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Common mistakes with ETFs

January 09, 2021
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Equity Traded Funds or ETFs and for the sake of this article, ETNs and index funds, have become very popular in the last 15 years. (I will refer to Index Funds, ETNs and ETFs as ETFs for the rest of the article) How far you might ask? In 2002 there were approximately 117 such funds in existence.[i] As of writing this article in August 2017, there are now over 2041 such funds in existence.[ii] Think about that… there are over 19 times more options today compared to fifteen years ago.

And you thought there were too many new beer & wine options at the local liquor store to choose from. So which ETFs are the best for your investment strategy? Wait, before we answer that question; do you even know what your ETFs do compared to all the other ETFs? When you get a moment run a few 5 or 10 year charts on Google Finance, Morningstar or Yahoo Finance comparing ETFs that appear to be matching the same index or doing the same thing and your confusion will start compounding. You will see a difference in returns. Then read though their prospectuses. You will notice nuances in the language used to describe how they invest your money, some small, some widely different.

Why are their returns different? Dig a little deeper you might see how the fund operates is different than another fund. The annual expense ratio is different, the turnover ratio is different and how much of the fund is allocated to each position is different. The tax consequences of one ETF will be different than another ETF. While you might not see much difference in funds seeking to match or emulate the S&P 500, you will see a big difference in ETFs focusing on other asset classes. (Small Cap, Mid-Cap, International, Emerging Markets, Sector Focused, Corporate Bonds, Municipal Bonds, Preferred Stocks, Master Limited Partnerships, Real Estate, Commodities, Convertible Bonds, etc.)

Passive investing has come a long way, and has provided a valid means of investing for decades. However, with the number of securities publicly trading is in decline, passive investing could have several big challenges ahead. [iii] First, a few big players in the market place own large percentages of publicly traded companies. Unlike active fund managers, activist investors or other engaged investors, ETFs are not known for “getting involved” in company management. You know those letters you get in the mail to vote for board members? ETFs are not known for filling those out in detail either.

I know what you are thinking, does that really matter? Well if a particular company by way of its ETFs is the largest shareholder of a company or companies, and they forgo being engaged in management selection what do you think will be the consequences? If they forgo going against or with management, abstain from voting or are otherwise “passive” I have to believe it will have an impact on firm management and at some point company performance. How much will this impact a company’s ability to generate a return (good or bad)? I have no idea. I’m also curious if this could create a small liability for ETF companies in the future?

Another observation about ETFs is there are hidden costs. Yes, there are several studies that have found hidden costs in ETFs that match indexes. Tracking errors by the ETF administrator and traders with advanced algorithms could be driving up the acquisition cost of the assets in your ETF by 0.20% - 0.85% per year.[iv] [v] Additionally, your ETF or Index Fund might be sampling an index and not actually matching the index with all securities in the index. This could lead to returns that fail to match the index.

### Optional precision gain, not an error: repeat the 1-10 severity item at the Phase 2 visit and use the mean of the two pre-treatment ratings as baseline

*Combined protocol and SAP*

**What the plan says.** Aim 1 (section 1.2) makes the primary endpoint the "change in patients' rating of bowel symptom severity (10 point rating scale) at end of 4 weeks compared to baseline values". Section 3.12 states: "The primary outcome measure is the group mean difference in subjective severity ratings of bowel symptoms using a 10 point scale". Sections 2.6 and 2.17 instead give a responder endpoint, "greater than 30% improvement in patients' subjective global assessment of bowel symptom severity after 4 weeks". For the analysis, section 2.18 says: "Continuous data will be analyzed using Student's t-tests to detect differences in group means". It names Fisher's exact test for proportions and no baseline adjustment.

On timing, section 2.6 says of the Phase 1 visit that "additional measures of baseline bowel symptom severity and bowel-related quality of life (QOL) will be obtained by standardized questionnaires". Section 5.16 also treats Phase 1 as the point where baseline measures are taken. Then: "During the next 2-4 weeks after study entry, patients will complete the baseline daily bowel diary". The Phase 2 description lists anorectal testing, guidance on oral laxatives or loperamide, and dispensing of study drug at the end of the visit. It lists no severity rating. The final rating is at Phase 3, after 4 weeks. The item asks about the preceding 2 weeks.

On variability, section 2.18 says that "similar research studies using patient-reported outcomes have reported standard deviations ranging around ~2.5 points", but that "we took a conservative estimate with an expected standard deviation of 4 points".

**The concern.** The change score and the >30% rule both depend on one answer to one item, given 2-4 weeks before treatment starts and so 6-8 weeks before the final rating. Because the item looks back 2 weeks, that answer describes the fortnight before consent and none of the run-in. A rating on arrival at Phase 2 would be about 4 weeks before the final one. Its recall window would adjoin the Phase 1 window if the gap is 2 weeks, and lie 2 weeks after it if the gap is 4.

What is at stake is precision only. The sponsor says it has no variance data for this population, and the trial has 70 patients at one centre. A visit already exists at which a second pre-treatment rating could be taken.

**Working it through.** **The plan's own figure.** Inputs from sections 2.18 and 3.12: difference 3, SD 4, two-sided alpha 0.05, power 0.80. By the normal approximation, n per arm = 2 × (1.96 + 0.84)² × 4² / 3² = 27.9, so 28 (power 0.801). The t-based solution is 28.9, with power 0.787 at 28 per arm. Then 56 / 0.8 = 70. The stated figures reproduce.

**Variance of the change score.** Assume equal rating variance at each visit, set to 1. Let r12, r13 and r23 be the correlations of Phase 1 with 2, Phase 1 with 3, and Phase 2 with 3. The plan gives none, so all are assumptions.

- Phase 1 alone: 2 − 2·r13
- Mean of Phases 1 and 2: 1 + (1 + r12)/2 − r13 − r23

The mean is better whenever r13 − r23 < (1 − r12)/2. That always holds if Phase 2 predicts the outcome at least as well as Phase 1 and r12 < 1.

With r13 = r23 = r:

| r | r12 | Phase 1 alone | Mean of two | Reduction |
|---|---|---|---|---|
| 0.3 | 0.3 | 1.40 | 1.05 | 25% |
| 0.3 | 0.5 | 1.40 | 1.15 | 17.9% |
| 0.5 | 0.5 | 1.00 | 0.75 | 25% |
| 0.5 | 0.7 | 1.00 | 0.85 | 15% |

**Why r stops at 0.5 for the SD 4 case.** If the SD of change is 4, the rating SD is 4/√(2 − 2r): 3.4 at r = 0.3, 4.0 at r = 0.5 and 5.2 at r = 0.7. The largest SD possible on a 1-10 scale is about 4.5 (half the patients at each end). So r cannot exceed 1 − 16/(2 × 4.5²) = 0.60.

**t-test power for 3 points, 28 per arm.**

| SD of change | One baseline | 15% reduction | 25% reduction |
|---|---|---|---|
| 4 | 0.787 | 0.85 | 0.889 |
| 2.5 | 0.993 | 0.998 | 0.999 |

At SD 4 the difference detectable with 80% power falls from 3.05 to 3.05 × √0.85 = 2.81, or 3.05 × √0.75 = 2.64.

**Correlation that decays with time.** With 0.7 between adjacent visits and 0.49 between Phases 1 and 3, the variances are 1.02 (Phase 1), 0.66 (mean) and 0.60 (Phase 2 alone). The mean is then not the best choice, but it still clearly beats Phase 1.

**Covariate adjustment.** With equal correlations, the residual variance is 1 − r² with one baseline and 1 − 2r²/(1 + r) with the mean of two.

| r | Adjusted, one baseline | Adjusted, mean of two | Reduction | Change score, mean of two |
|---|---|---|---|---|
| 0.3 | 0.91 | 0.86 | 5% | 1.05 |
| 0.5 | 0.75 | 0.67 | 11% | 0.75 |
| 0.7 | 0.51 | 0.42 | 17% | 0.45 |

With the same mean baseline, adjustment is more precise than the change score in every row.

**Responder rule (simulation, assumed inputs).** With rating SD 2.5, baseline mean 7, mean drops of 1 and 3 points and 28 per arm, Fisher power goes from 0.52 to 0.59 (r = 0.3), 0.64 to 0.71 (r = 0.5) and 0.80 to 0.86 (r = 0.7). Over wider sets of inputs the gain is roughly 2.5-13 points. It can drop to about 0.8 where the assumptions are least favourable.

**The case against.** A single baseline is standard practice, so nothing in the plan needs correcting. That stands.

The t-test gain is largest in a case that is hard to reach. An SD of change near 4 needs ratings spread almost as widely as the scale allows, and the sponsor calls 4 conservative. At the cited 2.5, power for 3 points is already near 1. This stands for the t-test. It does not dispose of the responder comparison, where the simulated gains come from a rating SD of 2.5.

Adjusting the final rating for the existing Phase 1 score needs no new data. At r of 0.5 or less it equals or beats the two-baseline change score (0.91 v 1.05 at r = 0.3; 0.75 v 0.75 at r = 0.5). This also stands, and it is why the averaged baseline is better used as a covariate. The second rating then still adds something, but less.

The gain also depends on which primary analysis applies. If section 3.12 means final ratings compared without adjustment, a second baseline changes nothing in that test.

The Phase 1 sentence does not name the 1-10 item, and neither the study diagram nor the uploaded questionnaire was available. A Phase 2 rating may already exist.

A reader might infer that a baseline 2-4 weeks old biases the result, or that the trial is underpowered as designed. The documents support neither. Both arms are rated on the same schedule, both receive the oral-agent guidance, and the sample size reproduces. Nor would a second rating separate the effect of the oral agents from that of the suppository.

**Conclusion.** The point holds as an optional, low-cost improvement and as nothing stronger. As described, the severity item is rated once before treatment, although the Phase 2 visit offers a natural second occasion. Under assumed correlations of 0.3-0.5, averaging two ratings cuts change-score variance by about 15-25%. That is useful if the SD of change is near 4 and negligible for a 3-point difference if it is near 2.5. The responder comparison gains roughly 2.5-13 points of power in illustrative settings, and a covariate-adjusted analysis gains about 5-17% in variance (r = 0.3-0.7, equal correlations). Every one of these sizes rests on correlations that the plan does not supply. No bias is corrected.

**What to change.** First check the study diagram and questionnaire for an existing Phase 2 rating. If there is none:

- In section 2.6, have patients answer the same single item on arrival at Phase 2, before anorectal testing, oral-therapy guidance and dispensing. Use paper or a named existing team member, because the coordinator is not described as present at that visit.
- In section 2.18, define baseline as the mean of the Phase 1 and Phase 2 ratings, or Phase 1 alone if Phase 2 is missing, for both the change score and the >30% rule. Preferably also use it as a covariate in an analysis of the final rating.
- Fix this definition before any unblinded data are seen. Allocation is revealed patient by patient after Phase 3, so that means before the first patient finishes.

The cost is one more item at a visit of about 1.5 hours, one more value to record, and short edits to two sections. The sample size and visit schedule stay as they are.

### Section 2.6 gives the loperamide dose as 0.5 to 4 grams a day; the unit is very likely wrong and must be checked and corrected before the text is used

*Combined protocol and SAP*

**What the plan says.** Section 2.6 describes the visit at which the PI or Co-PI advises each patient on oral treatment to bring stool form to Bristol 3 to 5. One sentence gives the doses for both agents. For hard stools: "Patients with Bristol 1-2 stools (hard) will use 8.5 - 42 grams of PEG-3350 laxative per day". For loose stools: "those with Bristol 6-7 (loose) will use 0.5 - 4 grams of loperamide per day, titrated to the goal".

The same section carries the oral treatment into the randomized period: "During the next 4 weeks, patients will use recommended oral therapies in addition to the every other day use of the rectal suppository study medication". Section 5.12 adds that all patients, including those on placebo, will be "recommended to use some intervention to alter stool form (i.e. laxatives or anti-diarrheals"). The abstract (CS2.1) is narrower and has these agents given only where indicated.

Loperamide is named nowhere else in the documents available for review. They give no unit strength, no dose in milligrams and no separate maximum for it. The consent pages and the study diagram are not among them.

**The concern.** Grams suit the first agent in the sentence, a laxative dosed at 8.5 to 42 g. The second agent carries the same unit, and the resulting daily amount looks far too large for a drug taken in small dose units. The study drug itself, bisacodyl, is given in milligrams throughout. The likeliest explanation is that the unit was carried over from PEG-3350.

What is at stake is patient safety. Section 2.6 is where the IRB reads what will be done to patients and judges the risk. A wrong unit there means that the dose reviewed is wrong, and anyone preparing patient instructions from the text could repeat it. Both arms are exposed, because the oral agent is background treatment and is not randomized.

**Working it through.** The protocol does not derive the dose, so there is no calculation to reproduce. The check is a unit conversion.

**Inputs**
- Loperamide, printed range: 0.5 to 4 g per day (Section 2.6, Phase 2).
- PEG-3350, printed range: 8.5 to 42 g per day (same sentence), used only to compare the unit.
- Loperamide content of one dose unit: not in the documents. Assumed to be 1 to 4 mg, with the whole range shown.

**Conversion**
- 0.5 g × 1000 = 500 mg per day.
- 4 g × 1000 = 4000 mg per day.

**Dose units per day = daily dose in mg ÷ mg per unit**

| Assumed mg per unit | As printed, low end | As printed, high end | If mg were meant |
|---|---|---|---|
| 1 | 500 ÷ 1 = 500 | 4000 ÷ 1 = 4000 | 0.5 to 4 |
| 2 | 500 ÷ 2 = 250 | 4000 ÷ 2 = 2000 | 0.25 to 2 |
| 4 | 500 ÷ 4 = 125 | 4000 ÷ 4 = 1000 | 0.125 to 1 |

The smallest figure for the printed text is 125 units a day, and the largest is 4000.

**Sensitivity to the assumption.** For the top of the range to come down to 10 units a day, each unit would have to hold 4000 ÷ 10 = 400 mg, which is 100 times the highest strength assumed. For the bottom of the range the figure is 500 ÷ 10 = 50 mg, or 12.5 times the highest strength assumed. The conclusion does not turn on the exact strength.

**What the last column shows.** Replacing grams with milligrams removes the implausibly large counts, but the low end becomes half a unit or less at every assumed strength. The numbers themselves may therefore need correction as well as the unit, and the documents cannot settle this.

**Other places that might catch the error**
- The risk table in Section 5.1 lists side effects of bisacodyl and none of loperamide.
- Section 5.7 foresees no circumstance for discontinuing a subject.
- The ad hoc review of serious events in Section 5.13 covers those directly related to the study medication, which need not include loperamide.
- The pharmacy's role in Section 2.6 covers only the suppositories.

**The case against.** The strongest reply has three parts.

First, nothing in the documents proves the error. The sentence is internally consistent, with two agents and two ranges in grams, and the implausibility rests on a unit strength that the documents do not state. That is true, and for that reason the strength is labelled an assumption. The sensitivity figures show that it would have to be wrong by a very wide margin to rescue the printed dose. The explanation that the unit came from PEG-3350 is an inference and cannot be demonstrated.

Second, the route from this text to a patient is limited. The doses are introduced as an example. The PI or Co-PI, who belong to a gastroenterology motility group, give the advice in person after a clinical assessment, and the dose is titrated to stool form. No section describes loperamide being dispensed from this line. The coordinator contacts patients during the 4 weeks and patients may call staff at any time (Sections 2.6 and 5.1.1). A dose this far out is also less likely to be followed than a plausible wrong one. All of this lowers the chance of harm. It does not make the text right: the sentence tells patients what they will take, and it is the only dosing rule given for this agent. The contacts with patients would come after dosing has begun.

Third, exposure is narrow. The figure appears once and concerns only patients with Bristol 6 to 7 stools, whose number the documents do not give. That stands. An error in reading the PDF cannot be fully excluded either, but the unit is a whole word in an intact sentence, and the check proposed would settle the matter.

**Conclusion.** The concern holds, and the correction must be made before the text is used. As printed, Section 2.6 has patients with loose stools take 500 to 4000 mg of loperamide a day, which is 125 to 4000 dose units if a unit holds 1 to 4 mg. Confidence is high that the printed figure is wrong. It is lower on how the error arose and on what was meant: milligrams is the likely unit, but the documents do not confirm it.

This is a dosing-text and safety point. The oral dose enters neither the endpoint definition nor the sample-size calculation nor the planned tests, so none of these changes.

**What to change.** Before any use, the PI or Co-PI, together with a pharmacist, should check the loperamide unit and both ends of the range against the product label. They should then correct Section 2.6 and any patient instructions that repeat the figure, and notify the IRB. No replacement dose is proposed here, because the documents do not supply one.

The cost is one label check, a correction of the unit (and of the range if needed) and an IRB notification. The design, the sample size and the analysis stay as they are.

There are few truly “free lunches” in life. Let alone saving and investing. Moving forward, investors would be wise to think twice before finding great comfort in investment vehicles that are perceived to be “cheap”. In an effort to keep it simple and complete on price ETFs now control a larger percentage of assets under management than they did 15 years ago. I expect this trend will continue. Markets can be complex, unforgiving and complicated. The ability to access raw information today is impressive and arguably, overwhelming. Where lack of information might have caused consumers to hesitate in the past, today an overload of information can be just as or more debilitating. So what should you do with the thousands of investment options available?

1) I would recommend learning how to conduct due diligence on each of your investment holdings. You need to know what you own and have realistic expectations. (ETFs, individual securities, mutual funds, etc.) Read all of the prospectuses and 10K reports you get in the mail for your investments.

2) Develop an investment policy statement that can answer the following questions: What assets are you going to invest in? When do you buy? When do you sell? What do my investments need to do to meet my goals? When do I need to access my investments? What is my capacity for risk? How much of my assets should I have invested?

If you don’t have time, hire a professional money manager and financial advisor who can do it for you.

Kit Lancaster is a Financial Advisor and Certified Financial Planner Professional (CFP) from Chicago, IL. He enjoys working with young professionals, families and business owners who have a desire to be financially successful and desire courses of action, education and perspective to aid them in accomplishing their financial goals. Kit holds regular educational events in Chicago and online

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Kit is a Registered Representative and Investment Advisor Representative. Trk # is 1881988 and dofu is 8/2017.

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